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Julian Semyonov's life of illusions. From the bush of Nagonia to the sanctum of the KGB

By Christopher Swan and Linda FeldmannStaff writers of The Christian Science Monitor / September 25, 1987


JULIAN SEMYONOV squares off. His deep, guttural voice becomes menacing. He points an accusing finger at a woman reporter and musters up the muscle of his imposing physique. ``Look,'' he growls, ``if I tell you the truth, you won't print it. So let me tell you what you want to hear: I'm the general in charge of interrogation and intelligence for the KGB.''

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The Soviet Union's best-selling author - one of its more colorful dramatis personae, a putative friend of Mikhail Gorbachev, privileged by any standards, especially those in the Soviet Union - has been rumored to be an officer of that country's secret police. He denies the association. But the speculation certainly hasn't hurt his marketability. Part of that marketability comes also from a self-styled image as the Soviet Hemingway. (Mary Hemingway ``told me I have not only the voice but the blood of Papa,'' he says, adding later: ``When things go wrong, a woman cries and a man shoots.'')

If Mr. Semyonov is playing the role of daring novelist-adventurer, he certainly dresses the part.

Looking as though he just stepped out of the jungles of Nagonia - with his close-cropped hair and scrubby beard, his leather pouch at his side (holding Marlboros instead of a pistol) - he describes his publishing exploits in rambling anecdotes. ``I crossed the whole of Russia from Omsk archives to Vladivostok archives'' searching for materials, he says in heavily accented English.

``I published a novel with the title `No Passport Needed.' It was reviewed here in Time. ... It was about prostitutes in Moscow, about gangsters in Moscow, about drugs in Moscow. It was the first novel of its type, and it got very positive reviews in newspapers here and in Britain, with a photo in Time. It's very important for the prestige of the author, you know.''

Later he adds: ``I'm not very good at promoting myself.''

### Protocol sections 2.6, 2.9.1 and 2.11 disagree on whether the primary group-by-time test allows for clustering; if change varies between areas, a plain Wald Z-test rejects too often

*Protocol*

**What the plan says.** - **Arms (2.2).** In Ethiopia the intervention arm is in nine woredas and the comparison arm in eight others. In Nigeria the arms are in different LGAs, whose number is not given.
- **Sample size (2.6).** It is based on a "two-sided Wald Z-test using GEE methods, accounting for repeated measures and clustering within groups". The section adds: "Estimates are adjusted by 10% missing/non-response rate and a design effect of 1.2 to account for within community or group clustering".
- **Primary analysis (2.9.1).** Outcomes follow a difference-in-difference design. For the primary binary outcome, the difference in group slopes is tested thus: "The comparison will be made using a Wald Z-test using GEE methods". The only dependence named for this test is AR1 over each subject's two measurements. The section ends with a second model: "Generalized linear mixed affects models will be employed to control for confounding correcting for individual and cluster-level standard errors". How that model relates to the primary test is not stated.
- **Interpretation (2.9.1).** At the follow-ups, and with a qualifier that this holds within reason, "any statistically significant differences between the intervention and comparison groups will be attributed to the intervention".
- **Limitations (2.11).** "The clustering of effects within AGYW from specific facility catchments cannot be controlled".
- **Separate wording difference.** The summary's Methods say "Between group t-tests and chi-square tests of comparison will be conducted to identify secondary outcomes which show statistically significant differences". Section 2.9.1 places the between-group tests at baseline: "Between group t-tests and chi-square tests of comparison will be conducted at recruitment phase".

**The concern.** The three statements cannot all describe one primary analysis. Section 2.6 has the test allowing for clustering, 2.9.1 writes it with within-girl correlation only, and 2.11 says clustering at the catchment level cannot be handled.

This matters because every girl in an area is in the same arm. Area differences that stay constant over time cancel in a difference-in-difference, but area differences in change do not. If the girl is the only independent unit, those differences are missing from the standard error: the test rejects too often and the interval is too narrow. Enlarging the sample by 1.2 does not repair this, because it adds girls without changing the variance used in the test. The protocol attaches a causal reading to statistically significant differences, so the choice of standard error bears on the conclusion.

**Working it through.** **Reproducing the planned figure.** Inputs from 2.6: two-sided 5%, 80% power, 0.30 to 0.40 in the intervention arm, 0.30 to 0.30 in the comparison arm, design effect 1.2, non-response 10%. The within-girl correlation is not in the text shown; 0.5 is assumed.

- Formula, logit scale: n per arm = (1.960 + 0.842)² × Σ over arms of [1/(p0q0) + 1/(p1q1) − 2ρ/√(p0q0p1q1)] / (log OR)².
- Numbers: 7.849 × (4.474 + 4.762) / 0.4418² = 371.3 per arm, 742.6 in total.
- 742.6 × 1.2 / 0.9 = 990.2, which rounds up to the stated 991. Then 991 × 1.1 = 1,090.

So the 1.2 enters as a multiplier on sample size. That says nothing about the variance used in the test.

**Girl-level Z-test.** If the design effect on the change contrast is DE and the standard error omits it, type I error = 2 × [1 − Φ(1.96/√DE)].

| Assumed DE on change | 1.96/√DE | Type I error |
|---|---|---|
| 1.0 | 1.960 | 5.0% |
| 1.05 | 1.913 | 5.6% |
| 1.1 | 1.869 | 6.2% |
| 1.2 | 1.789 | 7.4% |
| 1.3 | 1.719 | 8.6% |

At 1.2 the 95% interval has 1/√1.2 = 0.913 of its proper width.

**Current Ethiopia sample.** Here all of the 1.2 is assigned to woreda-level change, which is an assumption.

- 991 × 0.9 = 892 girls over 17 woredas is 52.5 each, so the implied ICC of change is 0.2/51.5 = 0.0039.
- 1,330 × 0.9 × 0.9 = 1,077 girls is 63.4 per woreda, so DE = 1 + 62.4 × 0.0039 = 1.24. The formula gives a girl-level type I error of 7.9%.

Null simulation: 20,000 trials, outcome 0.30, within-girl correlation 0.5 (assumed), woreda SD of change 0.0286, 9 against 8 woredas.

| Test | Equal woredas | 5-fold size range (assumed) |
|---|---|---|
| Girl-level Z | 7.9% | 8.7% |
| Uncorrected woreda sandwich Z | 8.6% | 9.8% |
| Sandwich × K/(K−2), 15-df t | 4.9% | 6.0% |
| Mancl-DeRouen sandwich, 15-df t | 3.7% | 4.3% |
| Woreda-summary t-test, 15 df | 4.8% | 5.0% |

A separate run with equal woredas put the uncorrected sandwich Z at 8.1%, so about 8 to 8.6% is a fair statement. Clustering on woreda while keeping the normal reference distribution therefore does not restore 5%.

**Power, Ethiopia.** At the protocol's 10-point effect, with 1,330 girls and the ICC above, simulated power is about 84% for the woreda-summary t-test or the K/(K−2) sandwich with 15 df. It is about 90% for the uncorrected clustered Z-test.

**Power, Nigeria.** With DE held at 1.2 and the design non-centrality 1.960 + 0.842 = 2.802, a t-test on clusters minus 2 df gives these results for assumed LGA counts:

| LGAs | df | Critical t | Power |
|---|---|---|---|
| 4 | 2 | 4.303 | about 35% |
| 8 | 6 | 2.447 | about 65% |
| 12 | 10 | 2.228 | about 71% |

The author-journalist is, in fact, on a tour of the West, promoting the English-language translation of his 1979 novel set in the fictitious African country Nagonia. ``Tass Is Authorized to Announce'' is a prototypical Semyonov spy-thriller in which the KGB wears the white hats and the CIA does dirty deeds at the bidding of industrial bosses.

His 35 books may sell well (35 million copies in the Soviet Union), but they don't get particularly high marks from many American observers of Soviet literature.

``He's viewed as more of a pop writer than as a serious literary artist,'' says Jerry Mikkelson, professor of Russian literature at the University of Kansas at Lawrence. Other experts in Soviet culture told the Monitor they never bother to read Semyonov.

His freedom to travel for as long as he has and his other privileges have earned him a reputation among cognoscenti as a man who toes the line to keep his privileges. Whatever the techniques for getting there, Semyonov has some rare freedoms. ``We can't find another case like him: He's a first,'' comments Leonard Sussman, executive director of Freedom House, referring to Semyonov's ability not only to publish in the West but to take a press tour alone, promoting his books.

Still, Semyonov considers himself an outsider and rebel - a longtime between-the-lines crusader for reform, whose time has come with the advent of Mr. Gorbachev.

``I was the first to put into a novel [in 1971] the name of [Nikolai] Bukharin with positive meaning,'' he says, referring to the Bolshevik revolutionary purged under Stalin. ``I proposed positions in my novels published in early '70s: I said we need individual labor, we need individual caf'es, restaurants, cars, and so on and so on. It was only me who published it in Soviet press. I did it.''

He acknowledges, however, that he has made compromises to stay out of trouble, following an ``I'd rather switch than fight'' philosophy. In fact, he has more than stayed out of trouble. He drives a Volvo wagon, has an apartment and atelier in Moscow, a dacha outside Moscow, and a villa on the Black Sea. He sports gold bracelets and a ring with a 40-carat diamond - a gift, he jokes, from ``the dictatorship of the proletariat.''